There’s not many people who can say they’re the youngest self made billionaire. 

Actually wait, there is only one person who can say that, Sara Blakely. 

In 2012, Sara (41) was donned the youngest self made billionaire by Forbes at the time. That’s insane.

But I know what you’re thinking… What does this have to do with Marketing? 

The year was 2000 and Sara Blakely was selling fax machines. She was getting ready for a party but realized she couldn’t get the smooth look under her white pants that she wanted. 

So she cut the feet off of her pantyhose…
Today we are diving into the RISE of Spanx and what you can learn from their legendary marketing efforts. 

Spanx spent a whopping $0 on advertising in their first 16 years of business. They were a completely word of mouth brand. And it worked.

In their first year Spanx had revenue of $4M+. 

Being a bootstrapped business, they had to get creative. 

In the beginning, Sara would use before-and-after pictures of herself in Spanx as her sole marketing asset to pitch to retailers. (Love this scrappiness.)
Once Spanx landed on the shelves at Neiman Marcus, Sara got after it. 

She would visit Neiman Marcus’ around the country and pitch her product directly to customers in the stores. 

A real grassroots effort. But here’s where it gets good.
Sara would call her friends in the areas near the retailers, and ask them to come act as interested consumers (BRILLIANT). 

She would pitch Spanx to a group of people, now composed of the random consumers AND her friends. Then her friends would buy the product right on the spot.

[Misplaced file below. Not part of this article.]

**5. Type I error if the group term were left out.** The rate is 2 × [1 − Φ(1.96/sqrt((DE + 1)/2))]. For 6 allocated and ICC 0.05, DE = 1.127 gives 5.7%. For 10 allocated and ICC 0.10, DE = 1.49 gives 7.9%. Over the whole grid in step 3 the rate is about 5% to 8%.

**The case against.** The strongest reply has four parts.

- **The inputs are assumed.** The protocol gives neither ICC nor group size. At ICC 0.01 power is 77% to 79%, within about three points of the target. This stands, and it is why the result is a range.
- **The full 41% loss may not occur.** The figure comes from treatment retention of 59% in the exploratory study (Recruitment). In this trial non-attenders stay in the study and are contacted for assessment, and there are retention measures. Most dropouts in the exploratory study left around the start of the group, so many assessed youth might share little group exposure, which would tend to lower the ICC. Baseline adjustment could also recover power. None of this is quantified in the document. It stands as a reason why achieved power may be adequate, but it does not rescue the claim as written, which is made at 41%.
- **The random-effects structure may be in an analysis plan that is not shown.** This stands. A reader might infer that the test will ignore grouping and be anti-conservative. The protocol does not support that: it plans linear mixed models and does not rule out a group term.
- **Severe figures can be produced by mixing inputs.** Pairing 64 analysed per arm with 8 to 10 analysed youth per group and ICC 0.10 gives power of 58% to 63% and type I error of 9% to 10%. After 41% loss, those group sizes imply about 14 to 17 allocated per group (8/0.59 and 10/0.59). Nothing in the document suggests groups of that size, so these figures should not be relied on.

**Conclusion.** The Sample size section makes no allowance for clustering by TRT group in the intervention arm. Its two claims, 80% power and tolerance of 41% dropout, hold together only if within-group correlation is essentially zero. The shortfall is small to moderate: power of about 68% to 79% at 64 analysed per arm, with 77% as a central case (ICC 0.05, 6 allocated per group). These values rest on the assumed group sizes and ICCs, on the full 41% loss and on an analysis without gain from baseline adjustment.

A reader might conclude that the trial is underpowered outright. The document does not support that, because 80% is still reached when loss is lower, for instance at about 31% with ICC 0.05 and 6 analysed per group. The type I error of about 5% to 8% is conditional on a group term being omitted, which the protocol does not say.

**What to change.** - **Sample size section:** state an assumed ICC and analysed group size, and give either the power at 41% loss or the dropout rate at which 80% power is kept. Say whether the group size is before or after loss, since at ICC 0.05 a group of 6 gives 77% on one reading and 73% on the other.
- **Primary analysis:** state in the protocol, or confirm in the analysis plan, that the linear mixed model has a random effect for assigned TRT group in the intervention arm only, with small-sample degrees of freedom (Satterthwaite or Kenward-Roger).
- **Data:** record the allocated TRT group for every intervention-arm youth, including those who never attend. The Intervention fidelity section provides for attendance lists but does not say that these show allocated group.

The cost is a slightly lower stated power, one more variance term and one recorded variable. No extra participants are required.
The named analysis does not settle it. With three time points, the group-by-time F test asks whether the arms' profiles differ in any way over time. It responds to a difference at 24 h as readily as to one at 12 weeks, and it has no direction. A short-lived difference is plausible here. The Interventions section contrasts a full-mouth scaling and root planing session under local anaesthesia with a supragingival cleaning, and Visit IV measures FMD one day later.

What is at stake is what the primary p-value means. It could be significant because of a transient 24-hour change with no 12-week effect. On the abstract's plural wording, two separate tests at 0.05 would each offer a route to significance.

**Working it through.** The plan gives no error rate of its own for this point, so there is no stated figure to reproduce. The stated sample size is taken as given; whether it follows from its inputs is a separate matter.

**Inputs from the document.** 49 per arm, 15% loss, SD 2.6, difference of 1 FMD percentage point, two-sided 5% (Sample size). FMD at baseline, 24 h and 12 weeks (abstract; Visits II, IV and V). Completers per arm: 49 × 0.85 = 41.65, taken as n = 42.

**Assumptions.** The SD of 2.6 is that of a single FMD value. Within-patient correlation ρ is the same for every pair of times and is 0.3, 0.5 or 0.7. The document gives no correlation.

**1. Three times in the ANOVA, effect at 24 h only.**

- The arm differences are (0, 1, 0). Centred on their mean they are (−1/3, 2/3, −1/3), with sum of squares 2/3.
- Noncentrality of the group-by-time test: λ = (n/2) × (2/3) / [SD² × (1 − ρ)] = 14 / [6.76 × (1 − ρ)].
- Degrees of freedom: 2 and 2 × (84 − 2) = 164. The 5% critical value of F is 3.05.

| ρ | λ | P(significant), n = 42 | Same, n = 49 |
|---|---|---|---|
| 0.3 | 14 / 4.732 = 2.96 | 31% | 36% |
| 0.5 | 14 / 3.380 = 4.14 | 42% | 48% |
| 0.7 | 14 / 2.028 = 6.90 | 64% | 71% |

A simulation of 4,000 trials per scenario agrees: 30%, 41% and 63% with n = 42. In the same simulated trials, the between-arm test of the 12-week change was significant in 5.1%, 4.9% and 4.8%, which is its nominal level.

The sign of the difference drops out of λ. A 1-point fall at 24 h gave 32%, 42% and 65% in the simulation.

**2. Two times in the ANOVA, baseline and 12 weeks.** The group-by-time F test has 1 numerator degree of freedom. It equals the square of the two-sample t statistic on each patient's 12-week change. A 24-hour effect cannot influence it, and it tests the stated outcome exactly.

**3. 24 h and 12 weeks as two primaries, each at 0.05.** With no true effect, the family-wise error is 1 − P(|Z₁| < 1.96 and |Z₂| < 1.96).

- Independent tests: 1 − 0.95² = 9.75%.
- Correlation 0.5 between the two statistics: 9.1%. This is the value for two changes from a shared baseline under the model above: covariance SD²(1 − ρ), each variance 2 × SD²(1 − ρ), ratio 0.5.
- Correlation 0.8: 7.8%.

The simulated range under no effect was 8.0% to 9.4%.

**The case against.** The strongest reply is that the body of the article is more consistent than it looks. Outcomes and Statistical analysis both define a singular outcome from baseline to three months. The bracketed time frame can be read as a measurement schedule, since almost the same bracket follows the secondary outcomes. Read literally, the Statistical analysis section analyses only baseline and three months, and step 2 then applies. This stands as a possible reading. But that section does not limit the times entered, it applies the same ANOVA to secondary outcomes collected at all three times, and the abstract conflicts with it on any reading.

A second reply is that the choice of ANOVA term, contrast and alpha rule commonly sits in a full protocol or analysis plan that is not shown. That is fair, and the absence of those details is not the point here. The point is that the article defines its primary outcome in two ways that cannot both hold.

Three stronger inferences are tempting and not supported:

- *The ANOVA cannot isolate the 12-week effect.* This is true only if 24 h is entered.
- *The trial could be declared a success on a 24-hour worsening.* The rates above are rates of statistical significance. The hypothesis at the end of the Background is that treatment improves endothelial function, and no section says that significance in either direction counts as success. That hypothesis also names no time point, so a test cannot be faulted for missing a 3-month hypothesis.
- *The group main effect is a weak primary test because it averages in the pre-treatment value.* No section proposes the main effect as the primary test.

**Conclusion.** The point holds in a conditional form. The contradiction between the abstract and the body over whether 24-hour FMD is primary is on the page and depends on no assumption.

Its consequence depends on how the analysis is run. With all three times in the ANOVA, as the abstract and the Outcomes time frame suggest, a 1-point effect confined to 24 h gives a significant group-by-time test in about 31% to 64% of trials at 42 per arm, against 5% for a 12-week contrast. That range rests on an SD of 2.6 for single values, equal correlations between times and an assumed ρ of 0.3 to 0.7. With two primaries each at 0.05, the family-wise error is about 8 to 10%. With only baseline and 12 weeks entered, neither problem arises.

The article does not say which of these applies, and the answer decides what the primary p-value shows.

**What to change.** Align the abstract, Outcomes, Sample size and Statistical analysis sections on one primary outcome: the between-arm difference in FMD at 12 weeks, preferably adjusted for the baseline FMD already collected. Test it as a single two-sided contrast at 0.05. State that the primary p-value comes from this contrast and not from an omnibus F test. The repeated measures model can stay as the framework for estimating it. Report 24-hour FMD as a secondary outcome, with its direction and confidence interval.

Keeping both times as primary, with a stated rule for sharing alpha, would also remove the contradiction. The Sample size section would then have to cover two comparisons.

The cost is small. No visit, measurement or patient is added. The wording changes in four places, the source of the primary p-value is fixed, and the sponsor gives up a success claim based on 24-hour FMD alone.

Yes she did reimburse them – LOL. 

This gave consumers social proof that pushed them to buy and showed marketers the perfect example of using the bandwagon effect to your advantage. 

But this was only the beginning…
Spanx revolutionized messaging in the lingerie industry. 

While her competitors described their products as being “the sheerest of the sheerest most sheer elegance” (that is an actual quote from Sara), Spanx introduced products named “Jean-ish”, “No fuss denim”, and “Bra-llelujah”. 

Spanx messaging was relatable, it pulled at consumer pain points, and it just made sense. 

Jean-ish? If you were describing the product to a friend, those are the exact words you would use. 

No fuss denim? Putting on jeans can be one of the most annoying tasks known to man and woman. This product fixes that. 

Bra-llelujah? The name explains the product itself.
Paired with her grassroots marketing and relatable messaging, Spanx launched one of the most effective influencer marketing campaigns we’ve ever seen. 

Name a celebrity and Spanx has sent them product. Okay, maybe not Dwayne “The Rock” Johnson, but you get my point.
Spanx cold-called QVC, crashed the Country Music Awards to hand out free product, and sent a gift basket with a handwritten note to Oprah. 

Within weeks of receiving Spanx, Oprah chose them as her favorite product of the year. Sales went through the roof. 

The moral of the story?
Cold calling still works. Shoot your shot. Big things can happen. 

From shipping orders in her apartment to a $1.2 billion valuation, Sara Blakely and Spanx showed us marketers that no one is too good for a little grassroots marketing. 

It’s safe to say, that Sara is a marketing GENIUS. 

Class, I hope you took notes.
Daniel Murray
Daniel Murray
Level up your marketing game

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